Stearnes returned to the Stars lineup on June 21 against St. Louis.48 His presence ignited the Stars, who had finished fourth in the season’s first half but won the second-half title for the first time.
Half-season winners Detroit and St. Louis (with the likes of Suttles, Wells, and Bell) began a seven-game playoff on September 13 in St Louis. Detroit lost the opener, 5-4, despite a two-run homer by Stearnes in the first. Detroit won the second game, 11-7, and Stearnes had five hits. St Louis ended up winning the series four games to three, despite Stearnes’ excellent play.49 The 1930 season was Roesink’s last as owner. With the Depression undercutting his businesses and the disposable income of fans to attend games, he sold the team to Everett Watson at a bargain-basement price.
The Negro National League staggered into 1931, only to fold three months into the season. Stearnes, who was credited with a sixth home-run title with the Stars, was signed by Kansas City owner J.L. Wilkinson after the league’s collapse. Wilkinson had prudently withdrawn the Monarchs from the league that year to more lucratively barnstorm.
With the state of the Negro Leagues in great disarray come 1932, the heretofore backwater Negro Southern League gained new status and formed an 11-team league including the Chicago American Giants. Stearnes found a home with Chicago, batting .315 with an OPS of .890. The American Giants defeated Stearnes’ hometown Nashville Elite Giants four games to three for the championship.
In 1933 Stearnes was in his second year with the Chicago American Giants when the team joined the new Negro National League organized by Gus Greenlee. Stearnes played alongside Wells, Suttles, Steel Arm Davis, Quincy Trouppe, and Willie Foster, winning the first-half championship over the Pittsburgh Crawfords. The Crawfords tied Nashville for the second-half championship and defeated Nashville in a playoff. In a controversial move, “as league president, Greenlee awarded the 1933 championship to the Crawfords without playing a series with first half champion American Giants.”50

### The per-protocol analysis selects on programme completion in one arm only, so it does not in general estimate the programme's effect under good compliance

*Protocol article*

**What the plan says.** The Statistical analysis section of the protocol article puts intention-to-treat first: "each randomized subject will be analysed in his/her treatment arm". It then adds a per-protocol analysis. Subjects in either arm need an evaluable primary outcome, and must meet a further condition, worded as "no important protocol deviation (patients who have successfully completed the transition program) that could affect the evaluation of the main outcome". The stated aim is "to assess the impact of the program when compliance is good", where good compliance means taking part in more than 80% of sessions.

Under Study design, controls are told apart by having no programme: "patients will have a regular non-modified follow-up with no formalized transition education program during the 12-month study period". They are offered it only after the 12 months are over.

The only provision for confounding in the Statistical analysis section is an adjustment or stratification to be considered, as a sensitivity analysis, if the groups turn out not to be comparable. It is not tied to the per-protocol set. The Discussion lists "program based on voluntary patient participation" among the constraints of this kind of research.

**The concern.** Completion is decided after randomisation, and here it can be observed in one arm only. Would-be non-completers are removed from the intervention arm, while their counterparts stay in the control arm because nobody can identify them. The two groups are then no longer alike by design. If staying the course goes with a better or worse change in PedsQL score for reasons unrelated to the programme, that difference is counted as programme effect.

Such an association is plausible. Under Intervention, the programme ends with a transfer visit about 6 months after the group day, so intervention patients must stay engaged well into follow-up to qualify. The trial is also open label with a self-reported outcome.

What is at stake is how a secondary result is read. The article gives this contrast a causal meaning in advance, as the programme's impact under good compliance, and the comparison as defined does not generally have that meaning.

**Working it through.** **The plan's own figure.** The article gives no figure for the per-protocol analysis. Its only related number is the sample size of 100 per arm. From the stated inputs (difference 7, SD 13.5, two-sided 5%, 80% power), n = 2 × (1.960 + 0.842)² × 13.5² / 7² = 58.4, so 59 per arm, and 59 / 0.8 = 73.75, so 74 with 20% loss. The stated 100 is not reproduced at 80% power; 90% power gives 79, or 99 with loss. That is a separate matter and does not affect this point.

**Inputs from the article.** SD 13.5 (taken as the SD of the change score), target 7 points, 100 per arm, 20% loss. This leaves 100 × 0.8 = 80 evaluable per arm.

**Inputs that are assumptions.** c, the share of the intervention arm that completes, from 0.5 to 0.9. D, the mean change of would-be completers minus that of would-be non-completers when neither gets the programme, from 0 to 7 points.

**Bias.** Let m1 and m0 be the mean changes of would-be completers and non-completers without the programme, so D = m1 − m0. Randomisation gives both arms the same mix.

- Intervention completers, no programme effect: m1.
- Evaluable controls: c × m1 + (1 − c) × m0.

It was during his time with Chicago that manager Dave Malarcher of the American Giants tried to get Stearnes to adjust his approach to hitting. The two clashed because of Turkey’s unwillingness to bunt when called upon. “Now that you are here … we’re going to diversify your play,” Malarcher insisted. Stearnes’ stubbornness apparently gave way in the end. Well into Stearnes’ career, Malarcher reflected, “he developed into a really diversified player after that. Turkey could bunt, and he could pull them down to first base — and fly. And when his time came to hit, he could really plaster them.”51
Why bunt, Stearnes may have asked. Buck Leonard would have agreed. “I’ve seen Stearnes hit them out of Chicago through the wind — the wind blows steady in Chicago, especially over to the old American Giants park, but he could hit them straight through the wind and over the fence.”52 In fact, that year, the Chicago Defender wrote in an article headlined “Stearnes Hits 41st Homer53 in Game,” “Turkey Stearnes’ 41st homer of the season climaxed a double win for Cole’s American Giants of Chicago over the Nashville Elite Giants, which … gives the Cole crew 28 straight wins.”54
Conceived by Gus Greenlee, the Pittsburgh Crawfords owner, the East-West Negro League All-Star Game debuted in 1933, in the same year and in the same city and ballpark as the first major-league All-Star Game. Fan interest was great for the game, scheduled to take place in Comiskey Park in Chicago on September 10. Voting for the teams took place via the major African-American newspapers around the country. Robert Peterson in Only the Ball Was White noted, “Stearnes was good enough to play in his thirties in four of the first five East-West games [and once more, in 1939], black baseball’s biggest attraction.”55